Clayton targets drainage issues

Detention basins, retention ponds and other drainage affected

By Ron Nunnari [email protected]

CLAYTON — City council adopted an ordinance under emergency status last Thursday to approve amendments to Codified Ordinance Part Nine titled ‘Streets, Utilities, and Public Services Code’ to amend Chapter 907 to add a new section detailing maintenance of detention basins, retention ponds and other drainage improvements.

Over the last several months, and especially during heavy spring rainfall, the maintenance department realized a new section needed to be added to the codified ordinances that dealt with retention ponds.

“We’ve got several retention areas that aren’t maintained quite like they should,” said Randy Sanders, public services director. “Our ordinances covered stagnant water and things like that but it really didn’t address things we needed to do like pumps in these retention areas that need to be fixed, including maintenance so we added Section 907.08 to deal with those areas.”

Vice Mayor Tim Gorman said that the county has to approve detention basins before blueprints are approved and then after it is built, it has to be approved again. Sanders confirmed that to be true.

“So, if it is not correct why is it the developer’s fault or the home owner’s association fault or whoever owns the property at that point?” Gorman asked.

Sanders explained that the issue is not that the detention basin is not correct; it is that it is not being properly maintained.

“If you don’t take the vegetation away from those retention areas, that vegetation goes into the bottom of that basin and plugs the pump,” Sanders explained.

He also noted that Clayton has the oldest retention basin in the county and several others that are nearly as old. The oldest is located behind Green Glen Apartments and it is run by a pump and no maintenance has been performed on it.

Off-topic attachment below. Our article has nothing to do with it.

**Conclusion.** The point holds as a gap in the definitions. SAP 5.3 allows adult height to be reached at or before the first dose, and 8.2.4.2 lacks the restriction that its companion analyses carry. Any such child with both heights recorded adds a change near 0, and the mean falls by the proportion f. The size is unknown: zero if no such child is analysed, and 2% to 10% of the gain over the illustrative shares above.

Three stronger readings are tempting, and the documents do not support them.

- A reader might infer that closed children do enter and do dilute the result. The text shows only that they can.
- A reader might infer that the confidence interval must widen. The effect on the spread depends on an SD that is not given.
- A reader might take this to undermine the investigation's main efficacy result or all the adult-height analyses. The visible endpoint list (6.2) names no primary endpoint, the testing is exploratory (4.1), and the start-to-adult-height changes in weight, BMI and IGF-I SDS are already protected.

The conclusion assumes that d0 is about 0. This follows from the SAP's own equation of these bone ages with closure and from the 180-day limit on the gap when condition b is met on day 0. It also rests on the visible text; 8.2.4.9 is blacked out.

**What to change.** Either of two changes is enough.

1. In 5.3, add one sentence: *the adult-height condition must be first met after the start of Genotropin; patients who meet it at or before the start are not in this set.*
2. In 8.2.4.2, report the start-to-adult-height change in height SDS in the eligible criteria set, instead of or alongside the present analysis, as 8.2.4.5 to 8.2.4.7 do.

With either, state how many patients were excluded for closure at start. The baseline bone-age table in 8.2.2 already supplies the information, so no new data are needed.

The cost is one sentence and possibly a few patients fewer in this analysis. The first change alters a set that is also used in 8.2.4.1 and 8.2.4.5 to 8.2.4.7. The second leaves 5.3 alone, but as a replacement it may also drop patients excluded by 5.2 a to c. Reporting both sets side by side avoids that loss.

“It is basically overgrowth of the trees, especially down at Green Glen. That retention area has a lot of overgrowth and it has plugged that pump for several years,” Sanders said.

Sanders pointed out that the basin overflows during heavy rainfall and affects a neighboring property and creates quite a mess. Language in the new section of the ordinance addresses maintenance issues.

It is considered a dry retention basin and not a wet system.

The Summersweet plat has five retention areas, three of which are maintained while the other two are partially maintained, and those two tend to have swarms of mosquitoes, according to Sanders.

“Those five basins have concrete channels and if they are not cleaned out the water backs up and becomes stagnant and keeps backing up along each adjoining property and leads to mosquito issues,” Sanders said.

The new section of the ordinance has enforcement guidelines in place if a retention basin is not properly maintained. It also prevents a neighbor from blocking the flow out of the basin by placing rocks or other structures to impede the outward flow.

Before the city would take any legal action property owners would be notified to give them a certain amount of time to fix the issue.

The city typically will go in and fix any problems the first time, but after that the property owner needs to address any future issues.

In a related matter, the city recently addressed a drainage issue on Westbrook Road.

“We found an area down there where a ditch enclosure was completely plugged,” Sanders said. “We took the entire ditch enclosure out. It was part of the problem on Volk Drive where it was sending water down onto a couple of residential properties. We have been trying to find the issue for a long time.”

Sanders said crews thought the ditch enclosure was functioning because the end was open but it was discovered that it was completely plugged.

“We tried to jet it out but we had to take it out to fix the problem,” Sanders added.

By Ron Nunnari [email protected]